Talking Tech With T. Rowe Robert Gensler explains why investing in tech stocks doesn't mean you have to close your eyes and buy at any price
(MONEY Magazine) – Robert Gensler remembers technology's darkest days well. The 46-year-old manager of T. Rowe Price Global Technology took over the reins of the fund from Chip Morris in early 2002. By then the Nasdaq had lost more than half of its value from its 2000 peak. For Gensler, who also manages $711 million T. Rowe Price Media & Telecommunications, the timing was perfect.
Gensler says he favors companies with strong franchises, durable earnings and long product cycles. But he's also less willing to pay sky-high prices than most tech managers, and that gave him an advantage right out of the box. In 2002 the fund lost 30%, which hurt--but not nearly as badly as the 43% dive the average technology fund took. Now that the sector is raging again and some of the most speculative stocks are back in vogue, Gensler is facing tougher competition. Still, as of Jan. 31, Global Tech was well into the black over Gensler's tenure vs. a loss for the tech group. MONEY's Adrienne Carter and Tara Kalwarski asked him what's next.
Q. Despite a gain of 56% over the past year, the Global Technology fund is still in the bottom half of its category. Can you explain the underperformance?
A. The last year was a momentum market. By momentum I mean investors saying "things are getting better," saying "get me in"--with no valuation discipline and with no respect for what's a good company over the long term. Telecom-equipment stocks like Alcatel, JDS Uniphase, Lucent and Tellabs started going up because it was so bad that it had to get better. Every time you get a positive momentum signal, such as an earnings surprise, people just keep plowing in.
Q. If you know that's what people will do, why don't you try to ride the momentum yourself?
A. While you may be able to get a lot of short-term outperformance in the momentum game, I think it's a very risky style in the long term. You can use momentum on the bottom, but try and wait until the last minute, near the top, and you can get clocked. Those investors who piled in can't all cash out at the top price. It's like a lot of fat pigs trying to get out of a porthole.
Q. Is the market through the momentum phase yet?
A. I think many of these tech stocks are getting tired. They're up 3% one day and down 3% the next day. For example, Applied Materials reported great numbers--great orders--in the middle of February. The next day Applied Materials was up, but since then it's been down. These stocks are in the seventh inning of a nine-inning game.
What's left to buy
Q. So are there still any deals to be found in technology?
A. I still think there are companies that have compelling valuations relative to their long-term growth. But they tend to be the ones that are less cyclical in nature. It's so boring. Oddly enough, in technology, it's the megacaps. Despite its Linux worries, I like Microsoft (MSFT). If you account for its cash, it's trading at 16 times earnings. This company can grow profits in the low teens, but it's trading at a market discount. I think it's a better company than its valuation indicates.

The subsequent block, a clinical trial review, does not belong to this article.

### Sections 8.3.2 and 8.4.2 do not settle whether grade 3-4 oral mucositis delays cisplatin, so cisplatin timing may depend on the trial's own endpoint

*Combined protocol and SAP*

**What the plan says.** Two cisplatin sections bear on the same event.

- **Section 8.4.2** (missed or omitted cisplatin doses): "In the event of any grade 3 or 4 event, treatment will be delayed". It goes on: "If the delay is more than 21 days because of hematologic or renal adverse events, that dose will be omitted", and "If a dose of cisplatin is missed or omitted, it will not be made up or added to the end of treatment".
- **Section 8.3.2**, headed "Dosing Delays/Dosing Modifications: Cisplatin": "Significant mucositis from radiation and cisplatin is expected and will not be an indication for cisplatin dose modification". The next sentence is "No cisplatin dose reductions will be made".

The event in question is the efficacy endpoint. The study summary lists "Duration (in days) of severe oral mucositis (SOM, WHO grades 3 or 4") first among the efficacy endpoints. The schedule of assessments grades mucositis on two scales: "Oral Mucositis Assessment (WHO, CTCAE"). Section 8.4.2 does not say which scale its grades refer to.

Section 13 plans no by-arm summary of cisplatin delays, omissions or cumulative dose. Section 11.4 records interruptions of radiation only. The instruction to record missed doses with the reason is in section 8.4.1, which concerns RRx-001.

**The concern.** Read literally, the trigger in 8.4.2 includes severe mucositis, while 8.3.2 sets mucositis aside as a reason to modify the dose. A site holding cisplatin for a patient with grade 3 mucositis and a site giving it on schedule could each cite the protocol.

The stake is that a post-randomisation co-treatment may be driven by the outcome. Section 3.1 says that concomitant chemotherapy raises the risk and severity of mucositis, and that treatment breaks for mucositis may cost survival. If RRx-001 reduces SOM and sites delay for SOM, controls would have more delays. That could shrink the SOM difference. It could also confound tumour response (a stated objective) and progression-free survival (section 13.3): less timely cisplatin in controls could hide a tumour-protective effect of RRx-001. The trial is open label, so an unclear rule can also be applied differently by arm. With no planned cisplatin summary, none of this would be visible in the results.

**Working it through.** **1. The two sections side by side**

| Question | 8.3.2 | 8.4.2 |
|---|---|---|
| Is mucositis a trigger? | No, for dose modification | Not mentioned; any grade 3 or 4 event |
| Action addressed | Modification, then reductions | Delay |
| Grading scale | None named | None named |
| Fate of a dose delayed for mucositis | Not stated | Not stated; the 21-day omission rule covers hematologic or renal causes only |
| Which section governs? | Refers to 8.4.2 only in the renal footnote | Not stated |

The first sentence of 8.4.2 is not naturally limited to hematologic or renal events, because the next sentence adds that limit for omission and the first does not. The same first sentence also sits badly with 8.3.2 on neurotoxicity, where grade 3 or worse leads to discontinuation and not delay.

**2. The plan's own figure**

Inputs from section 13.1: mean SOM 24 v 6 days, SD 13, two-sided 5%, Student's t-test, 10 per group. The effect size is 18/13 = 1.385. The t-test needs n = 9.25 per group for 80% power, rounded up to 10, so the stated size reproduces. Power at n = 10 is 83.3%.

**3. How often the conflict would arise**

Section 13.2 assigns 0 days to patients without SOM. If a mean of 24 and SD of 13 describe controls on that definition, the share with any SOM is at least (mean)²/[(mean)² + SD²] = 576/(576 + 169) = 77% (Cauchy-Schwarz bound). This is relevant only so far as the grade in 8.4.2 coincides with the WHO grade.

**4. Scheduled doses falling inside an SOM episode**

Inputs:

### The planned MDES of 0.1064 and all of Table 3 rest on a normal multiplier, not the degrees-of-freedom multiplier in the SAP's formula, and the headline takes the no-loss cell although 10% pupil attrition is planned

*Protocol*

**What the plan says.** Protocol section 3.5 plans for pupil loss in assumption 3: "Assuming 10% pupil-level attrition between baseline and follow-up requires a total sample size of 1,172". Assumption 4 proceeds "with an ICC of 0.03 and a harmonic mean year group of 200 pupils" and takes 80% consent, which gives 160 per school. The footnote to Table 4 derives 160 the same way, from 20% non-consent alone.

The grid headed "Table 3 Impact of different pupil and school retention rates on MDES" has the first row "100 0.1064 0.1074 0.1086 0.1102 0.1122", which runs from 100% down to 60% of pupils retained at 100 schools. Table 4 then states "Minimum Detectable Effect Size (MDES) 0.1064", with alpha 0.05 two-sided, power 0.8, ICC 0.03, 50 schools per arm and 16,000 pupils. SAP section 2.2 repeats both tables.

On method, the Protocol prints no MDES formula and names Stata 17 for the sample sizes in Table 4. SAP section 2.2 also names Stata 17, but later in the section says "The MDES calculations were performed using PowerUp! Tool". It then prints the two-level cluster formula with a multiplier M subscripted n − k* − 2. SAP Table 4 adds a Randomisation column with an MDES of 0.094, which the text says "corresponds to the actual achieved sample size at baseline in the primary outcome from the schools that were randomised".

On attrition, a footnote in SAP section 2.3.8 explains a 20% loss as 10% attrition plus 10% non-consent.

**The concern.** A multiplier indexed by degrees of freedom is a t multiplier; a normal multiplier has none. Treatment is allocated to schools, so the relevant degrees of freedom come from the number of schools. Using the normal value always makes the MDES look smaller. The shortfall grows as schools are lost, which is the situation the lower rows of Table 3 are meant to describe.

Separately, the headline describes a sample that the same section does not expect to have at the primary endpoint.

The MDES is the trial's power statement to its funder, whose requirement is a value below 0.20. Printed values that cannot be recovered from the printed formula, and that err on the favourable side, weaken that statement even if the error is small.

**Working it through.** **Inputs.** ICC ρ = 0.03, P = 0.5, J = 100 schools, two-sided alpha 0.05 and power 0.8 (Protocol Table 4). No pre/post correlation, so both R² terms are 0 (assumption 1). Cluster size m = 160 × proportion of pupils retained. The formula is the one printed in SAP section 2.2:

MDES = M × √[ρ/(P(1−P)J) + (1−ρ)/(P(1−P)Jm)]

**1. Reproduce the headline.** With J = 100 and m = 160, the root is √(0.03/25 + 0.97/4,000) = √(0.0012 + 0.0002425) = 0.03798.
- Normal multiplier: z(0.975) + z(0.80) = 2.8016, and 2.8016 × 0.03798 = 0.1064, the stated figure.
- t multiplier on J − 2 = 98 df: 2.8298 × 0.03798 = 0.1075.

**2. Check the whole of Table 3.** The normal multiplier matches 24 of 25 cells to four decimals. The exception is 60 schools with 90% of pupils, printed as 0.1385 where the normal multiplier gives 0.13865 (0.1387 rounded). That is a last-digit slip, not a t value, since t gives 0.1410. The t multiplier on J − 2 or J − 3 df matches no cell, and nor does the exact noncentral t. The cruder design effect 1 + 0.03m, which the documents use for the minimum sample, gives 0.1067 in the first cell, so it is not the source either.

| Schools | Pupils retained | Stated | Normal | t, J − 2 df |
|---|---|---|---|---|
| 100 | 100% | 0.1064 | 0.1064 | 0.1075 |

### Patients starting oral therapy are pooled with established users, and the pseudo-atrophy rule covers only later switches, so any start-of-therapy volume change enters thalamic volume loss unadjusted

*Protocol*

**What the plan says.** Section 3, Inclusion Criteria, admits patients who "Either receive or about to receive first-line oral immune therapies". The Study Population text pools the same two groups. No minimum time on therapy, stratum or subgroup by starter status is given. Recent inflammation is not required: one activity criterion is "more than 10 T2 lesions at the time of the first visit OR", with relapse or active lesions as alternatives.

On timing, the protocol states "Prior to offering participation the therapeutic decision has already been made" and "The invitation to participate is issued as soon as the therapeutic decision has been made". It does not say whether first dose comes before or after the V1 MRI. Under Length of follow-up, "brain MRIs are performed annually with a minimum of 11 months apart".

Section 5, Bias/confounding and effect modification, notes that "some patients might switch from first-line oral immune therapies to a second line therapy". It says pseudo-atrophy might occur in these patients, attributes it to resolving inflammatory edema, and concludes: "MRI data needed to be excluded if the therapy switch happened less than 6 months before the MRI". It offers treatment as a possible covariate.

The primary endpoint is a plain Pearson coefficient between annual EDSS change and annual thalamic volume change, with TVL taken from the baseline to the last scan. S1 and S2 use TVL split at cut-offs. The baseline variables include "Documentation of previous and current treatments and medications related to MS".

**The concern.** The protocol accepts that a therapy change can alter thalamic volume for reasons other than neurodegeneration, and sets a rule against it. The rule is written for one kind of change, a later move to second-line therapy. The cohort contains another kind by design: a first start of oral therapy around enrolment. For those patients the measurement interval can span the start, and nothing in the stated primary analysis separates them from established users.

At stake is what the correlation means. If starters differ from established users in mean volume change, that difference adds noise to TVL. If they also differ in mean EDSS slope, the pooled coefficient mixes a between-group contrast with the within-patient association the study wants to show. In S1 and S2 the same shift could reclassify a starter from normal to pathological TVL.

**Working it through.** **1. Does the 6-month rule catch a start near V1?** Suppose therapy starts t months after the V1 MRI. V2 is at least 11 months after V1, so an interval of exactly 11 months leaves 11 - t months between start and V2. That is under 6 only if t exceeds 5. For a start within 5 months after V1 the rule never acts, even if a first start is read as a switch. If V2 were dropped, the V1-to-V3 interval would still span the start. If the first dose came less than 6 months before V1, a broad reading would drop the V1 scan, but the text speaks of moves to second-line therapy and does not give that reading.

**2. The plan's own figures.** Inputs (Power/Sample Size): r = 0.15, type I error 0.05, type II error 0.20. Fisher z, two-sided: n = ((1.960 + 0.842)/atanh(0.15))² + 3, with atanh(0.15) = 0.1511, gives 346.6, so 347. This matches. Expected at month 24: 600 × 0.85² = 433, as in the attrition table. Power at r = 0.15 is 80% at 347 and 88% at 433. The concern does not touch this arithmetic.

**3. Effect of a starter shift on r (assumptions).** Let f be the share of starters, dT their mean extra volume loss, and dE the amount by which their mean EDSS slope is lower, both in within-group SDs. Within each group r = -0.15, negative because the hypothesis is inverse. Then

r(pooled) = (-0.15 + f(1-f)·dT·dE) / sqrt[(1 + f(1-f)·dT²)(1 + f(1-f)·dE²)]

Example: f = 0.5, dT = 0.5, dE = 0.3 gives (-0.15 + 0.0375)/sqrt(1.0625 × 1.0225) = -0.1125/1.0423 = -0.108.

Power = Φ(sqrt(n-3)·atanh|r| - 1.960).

Q. Personal-computer maker Dell (DELL) is also a top holding in Global Tech. Can such a big company really keep up the growth from here?
A. Dell is everybody's enemy because as technologies commoditize and standardize, Dell wins. It's the Wal-Mart of tech. Dell's core business, personal computers, is growing modestly, but the company is still taking share. It's also expanding to adjacent markets like printers and servers. Over time its profit margins are going up. It's growing profits at 20% a year.
Q. What about Dell's price?
A. Dell is trading at less than 20 times 2005 earnings if you account for its cash. Dell at a P/E below 20 is absurd.
Q. Are you as picky about valuations when you invest in the telecom sector?
A. The funny thing about telecommunications services is that almost the entire world trades between 11 and 15 times earnings. The valuations are so tight it's bizarre. There are a lot of industries where the valuation dispersion is tight, and you want to own the ones with better growth rates. Vodafone Group (VOD) is trading at 13 times its expected future earnings. SBC and BellSouth are trading at 15 times earnings. Which one has a better prospect, the global wireless leader or the fixed-line guys who are fighting against wireless and cable? I think it's pretty obvious. I own Vodafone and no SBC or BellSouth.
Q. Has Cingular's planned acquisition of AT&T Wireless changed your outlook for the wireless industry?
A. The U.S. industry is going to consolidate, and it's going to be a good thing for the providers because there will be less competition. But all you have to do is get off a plane in another country to see what highly consolidated looks like. Go to France. Go to Italy. Go to Australia. The structure of the wireless industry is just better outside the United States.
That's why I like América Móvil (AMX). It has a 77% share of Mexico. It's No. 2 in Brazil and recently bought assets in Argentina. This is a company whose free cash flow is going to grow at 20% a year for many years to come. Yet it's trading at just 11 times earnings, far cheaper than U.S. wireless providers.
Q. After the big moves in these sectors over the past year, would you invest your own personal money in technology and telecom right now?
A. I have 100% of my 401(k) money and my kid's college money in the T. Rowe Price Media & Telecommunications fund.